Remembering Valerie Harper
Valerie Harper created an iconic Jewish character.
Valerie Harper passed away at the age of 80. Ironically she was one of the major American Jewish icons of the 20th century, even though the talented actress wasn’t actually Jewish. (She was Roman Catholic.)
Harper was born in Suffern, New York, in 1939 and worked first as a ballet dancer then a comedian and actress. In 1970, she joined a new television program, The Mary Tyler Moore Show, playing a Jewish thirty-something woman named Rhoda Morgenstern.
Rhoda lived upstairs from Mary Tyler Moore, who played a news producer and pioneering symbol of women working in a traditionally male field. Rhoda was everything Mary was not. “Rhoda felt inferior to Mary,” Valerie Harper later explained. “Rhoda wished she was Mary, Rhoda looked up to her.” The two characters were a study in contrasts. While Mary was prim and WASPY, Valerie Harper used her Bronx-born Italian-American stepmother as inspiration and played Rhoda as a straight-talking, down-to-earth New Yorker who would deliver home truths with love, warmth and no small dose of toughness.
Rhoda was one of the few openly Jewish characters on television at the time, and her friendship to Mary both on and off the screen was palpable and inspiring.
The show was an instant hit. It ran for seven seasons and launched three spin-off programs, including Rhoda (1974-1978), which also starred Ms. Harper. In 2007 Time Magazine called The Mary Tyler Moore Show one of the “17 Shows that Changed TV”. It did so by challenging norms, including depicting single women and Jews in a positive light.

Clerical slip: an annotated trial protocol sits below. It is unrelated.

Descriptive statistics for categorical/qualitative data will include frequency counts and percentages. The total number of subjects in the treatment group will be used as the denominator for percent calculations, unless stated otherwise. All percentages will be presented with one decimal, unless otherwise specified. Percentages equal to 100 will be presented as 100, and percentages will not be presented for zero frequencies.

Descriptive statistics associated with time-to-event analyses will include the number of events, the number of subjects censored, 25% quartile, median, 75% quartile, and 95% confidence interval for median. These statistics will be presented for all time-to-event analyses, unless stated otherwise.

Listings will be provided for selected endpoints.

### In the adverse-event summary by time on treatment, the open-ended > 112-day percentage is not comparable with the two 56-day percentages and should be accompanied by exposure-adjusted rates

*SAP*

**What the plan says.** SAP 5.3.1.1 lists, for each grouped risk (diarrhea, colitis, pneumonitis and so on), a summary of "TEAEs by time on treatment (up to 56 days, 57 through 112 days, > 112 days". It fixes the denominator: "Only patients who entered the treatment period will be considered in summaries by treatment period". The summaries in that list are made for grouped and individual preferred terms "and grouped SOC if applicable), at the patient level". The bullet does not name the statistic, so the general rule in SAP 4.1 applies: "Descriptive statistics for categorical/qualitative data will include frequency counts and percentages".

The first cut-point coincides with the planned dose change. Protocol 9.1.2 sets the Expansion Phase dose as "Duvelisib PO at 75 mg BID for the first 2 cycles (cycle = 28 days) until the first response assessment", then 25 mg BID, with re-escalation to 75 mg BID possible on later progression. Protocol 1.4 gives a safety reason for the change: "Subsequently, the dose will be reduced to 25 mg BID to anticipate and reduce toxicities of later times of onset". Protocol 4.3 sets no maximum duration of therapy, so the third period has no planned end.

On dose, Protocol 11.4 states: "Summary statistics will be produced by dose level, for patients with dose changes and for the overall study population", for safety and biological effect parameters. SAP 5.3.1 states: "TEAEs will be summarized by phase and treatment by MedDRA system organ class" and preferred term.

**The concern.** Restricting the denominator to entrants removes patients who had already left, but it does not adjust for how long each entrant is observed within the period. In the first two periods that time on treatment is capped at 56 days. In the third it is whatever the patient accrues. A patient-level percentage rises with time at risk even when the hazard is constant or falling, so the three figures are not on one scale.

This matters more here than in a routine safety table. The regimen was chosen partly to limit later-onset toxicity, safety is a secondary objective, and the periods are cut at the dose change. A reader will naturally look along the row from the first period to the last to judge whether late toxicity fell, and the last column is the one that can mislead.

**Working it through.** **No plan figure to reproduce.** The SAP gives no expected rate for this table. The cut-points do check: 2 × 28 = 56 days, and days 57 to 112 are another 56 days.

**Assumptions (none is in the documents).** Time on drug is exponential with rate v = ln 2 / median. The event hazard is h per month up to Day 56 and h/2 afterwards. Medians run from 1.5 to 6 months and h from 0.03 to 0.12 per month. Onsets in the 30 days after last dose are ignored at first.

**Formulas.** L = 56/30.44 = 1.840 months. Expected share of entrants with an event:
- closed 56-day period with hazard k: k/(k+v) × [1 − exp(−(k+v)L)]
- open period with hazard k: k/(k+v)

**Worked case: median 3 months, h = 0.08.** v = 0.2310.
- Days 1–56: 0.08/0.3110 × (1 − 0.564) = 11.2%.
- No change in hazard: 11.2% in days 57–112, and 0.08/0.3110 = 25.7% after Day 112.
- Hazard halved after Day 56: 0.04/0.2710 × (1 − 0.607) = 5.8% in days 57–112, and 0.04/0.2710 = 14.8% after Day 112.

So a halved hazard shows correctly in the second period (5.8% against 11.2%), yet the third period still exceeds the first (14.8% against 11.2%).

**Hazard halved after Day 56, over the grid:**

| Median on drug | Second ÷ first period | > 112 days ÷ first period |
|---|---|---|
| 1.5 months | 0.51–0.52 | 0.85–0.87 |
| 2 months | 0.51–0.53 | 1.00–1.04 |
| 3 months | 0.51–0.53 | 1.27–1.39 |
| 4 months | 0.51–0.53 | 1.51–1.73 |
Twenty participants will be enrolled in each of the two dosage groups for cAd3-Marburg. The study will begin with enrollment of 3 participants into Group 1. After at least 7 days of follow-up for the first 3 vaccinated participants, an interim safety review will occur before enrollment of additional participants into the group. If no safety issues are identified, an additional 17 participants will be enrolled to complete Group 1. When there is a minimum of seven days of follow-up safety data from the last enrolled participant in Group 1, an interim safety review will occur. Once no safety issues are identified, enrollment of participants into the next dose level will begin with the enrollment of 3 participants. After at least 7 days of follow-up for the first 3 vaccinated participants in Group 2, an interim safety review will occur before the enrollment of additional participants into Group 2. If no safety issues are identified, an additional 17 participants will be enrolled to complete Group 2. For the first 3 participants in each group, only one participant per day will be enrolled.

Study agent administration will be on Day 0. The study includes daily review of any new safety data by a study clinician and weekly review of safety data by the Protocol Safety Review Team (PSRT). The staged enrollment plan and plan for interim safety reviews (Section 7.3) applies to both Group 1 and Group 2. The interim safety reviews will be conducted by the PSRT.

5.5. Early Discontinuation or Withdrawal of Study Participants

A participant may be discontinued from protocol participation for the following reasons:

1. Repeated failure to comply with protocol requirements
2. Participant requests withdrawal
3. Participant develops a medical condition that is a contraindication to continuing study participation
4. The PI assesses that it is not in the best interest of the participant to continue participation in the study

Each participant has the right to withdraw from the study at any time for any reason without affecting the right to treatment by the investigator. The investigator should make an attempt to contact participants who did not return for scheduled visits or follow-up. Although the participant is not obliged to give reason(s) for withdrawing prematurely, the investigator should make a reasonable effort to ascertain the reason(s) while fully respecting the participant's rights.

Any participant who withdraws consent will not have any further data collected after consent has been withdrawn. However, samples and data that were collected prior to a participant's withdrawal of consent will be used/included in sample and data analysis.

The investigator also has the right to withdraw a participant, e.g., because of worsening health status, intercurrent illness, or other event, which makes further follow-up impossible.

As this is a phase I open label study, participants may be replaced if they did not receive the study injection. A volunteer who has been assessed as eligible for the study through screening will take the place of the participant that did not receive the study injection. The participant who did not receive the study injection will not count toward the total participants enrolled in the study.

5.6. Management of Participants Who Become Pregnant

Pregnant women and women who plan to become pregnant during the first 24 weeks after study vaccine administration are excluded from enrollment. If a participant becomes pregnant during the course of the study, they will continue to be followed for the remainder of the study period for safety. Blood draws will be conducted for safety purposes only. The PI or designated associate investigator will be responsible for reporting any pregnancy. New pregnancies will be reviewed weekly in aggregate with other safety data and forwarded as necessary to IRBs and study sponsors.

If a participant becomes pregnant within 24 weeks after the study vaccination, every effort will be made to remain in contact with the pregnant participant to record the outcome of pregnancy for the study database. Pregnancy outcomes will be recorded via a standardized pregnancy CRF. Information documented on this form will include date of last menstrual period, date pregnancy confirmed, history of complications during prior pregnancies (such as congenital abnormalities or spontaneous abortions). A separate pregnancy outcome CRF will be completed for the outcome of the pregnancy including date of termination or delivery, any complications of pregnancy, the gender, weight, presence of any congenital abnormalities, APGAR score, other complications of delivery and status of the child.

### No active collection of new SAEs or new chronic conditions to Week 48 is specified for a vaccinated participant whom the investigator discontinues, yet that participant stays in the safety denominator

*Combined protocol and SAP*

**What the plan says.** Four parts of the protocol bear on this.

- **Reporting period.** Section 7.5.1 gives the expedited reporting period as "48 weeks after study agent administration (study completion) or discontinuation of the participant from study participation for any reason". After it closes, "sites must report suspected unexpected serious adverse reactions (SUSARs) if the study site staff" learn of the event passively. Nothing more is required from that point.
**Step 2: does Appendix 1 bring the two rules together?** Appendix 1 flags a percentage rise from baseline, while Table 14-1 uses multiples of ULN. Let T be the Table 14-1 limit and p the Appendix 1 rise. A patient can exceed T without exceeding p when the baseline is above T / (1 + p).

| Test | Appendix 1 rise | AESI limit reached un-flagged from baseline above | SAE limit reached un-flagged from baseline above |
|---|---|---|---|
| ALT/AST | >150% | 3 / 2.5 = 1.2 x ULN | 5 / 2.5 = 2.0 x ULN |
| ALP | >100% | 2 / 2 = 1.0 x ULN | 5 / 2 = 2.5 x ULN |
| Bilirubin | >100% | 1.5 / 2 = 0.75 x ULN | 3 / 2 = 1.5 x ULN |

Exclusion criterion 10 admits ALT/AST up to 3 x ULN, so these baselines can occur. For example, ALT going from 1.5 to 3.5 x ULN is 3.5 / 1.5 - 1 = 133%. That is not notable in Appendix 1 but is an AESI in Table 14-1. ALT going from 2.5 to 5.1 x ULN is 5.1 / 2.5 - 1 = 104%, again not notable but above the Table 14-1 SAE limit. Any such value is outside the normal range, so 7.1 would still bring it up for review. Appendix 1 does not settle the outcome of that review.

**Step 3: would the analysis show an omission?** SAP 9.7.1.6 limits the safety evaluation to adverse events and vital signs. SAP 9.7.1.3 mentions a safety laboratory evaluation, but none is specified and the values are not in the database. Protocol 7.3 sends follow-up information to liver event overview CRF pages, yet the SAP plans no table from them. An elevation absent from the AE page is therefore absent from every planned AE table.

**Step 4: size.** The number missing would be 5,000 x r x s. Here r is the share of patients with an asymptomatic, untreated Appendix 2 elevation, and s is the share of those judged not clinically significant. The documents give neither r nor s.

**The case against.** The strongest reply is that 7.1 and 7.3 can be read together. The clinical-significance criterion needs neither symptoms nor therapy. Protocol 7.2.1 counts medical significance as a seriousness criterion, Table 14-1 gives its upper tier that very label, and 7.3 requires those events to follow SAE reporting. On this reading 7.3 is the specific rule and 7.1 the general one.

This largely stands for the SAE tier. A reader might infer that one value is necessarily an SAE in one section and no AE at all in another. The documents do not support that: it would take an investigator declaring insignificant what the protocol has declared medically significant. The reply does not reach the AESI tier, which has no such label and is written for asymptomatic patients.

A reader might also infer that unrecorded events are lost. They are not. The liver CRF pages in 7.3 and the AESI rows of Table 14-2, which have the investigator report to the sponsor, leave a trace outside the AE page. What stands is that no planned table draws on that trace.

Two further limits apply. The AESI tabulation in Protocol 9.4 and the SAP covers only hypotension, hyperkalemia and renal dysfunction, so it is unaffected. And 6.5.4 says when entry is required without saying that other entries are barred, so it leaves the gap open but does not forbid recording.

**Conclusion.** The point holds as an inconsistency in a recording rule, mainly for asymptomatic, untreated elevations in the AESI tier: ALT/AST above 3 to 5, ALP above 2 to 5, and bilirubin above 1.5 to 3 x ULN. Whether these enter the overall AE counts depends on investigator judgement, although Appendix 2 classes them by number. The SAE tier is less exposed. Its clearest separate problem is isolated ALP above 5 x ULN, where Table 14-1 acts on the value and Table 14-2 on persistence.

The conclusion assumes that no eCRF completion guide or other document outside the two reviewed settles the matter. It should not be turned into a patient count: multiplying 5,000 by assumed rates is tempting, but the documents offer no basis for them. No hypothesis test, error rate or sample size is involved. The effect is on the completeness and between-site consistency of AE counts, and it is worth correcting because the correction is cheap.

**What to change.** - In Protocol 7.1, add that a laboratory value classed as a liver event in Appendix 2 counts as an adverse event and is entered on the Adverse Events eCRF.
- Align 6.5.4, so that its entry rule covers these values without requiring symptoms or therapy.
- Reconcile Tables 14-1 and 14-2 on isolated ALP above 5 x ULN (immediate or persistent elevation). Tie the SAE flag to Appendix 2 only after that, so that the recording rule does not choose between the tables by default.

Among the shows millions of fans tuning in each week was my mother. The show changed her life, making her feel more secure and welcome as a Jew.
In 1970, Mum had been in the United States for a few short years. Born and raised in London, anti-Semitism was a constant feature in her life. Though she left school with the highest grades of anyone in her class, she struggled to find a job. Some potential employers would quiz her about her mother’s and grandmother’s maiden names. As Mum recited the Jewish names she’d sometimes detect a sneer: “I felt like English people regarded me as a second class citizen.”
That feeling was part of her decision to join relatives in the United States where being Jewish felt a little more accepted. Then came The Mary Tyler Moore Show. It was the first time my mother had seen a Jewish character portrayed so positively. Rhoda was witty and fun. She was loved and treated like an equal.
“One episode in particular was so important,” my mother explained. Mary made a glamorous new friend and started spending time with her. The two elegant non-Jewish women played tennis and went shopping. Whenever Mary suggested bringing Rhoda along, her new friend would find some way to evade her. Finally, Mary asks what her new friend has against Rhoda, and the woman is forced to admit: she doesn’t have anything against Jews but she just doesn’t feel comfortable socializing with them. Shocked, Mary tells her new friend they won’t be spending any more time together. Faced with a choice between her glamorous new acquaintance and Rhoda, Mary chooses Rhoda.
Even today, nearly fifty years later, Mum remembers the excitement of watching that particular show. “It made me feel more welcome, more secure, like it was accepted to be Jewish.”
In her appealing portrayal of Rhoda, Valerie Harper created a Jewish every-woman, a fun and engaging woman who they would want to get to know. Instead of being something to feel ashamed of or hide, Rhoda’s Jewishness was front and center in her life.
“Rhoda, like most of us, was a victorious loser,” Ms. Harper later recalled. A generation of viewers harbors a more positive view of Jews because of Valerie Harper’s warm, appealing portrayal of this lovable character. For my mother, Ms. Harper’s legacy is something more personal: “It was the first time I saw someone like myself on television. It was a wonderful feeling.”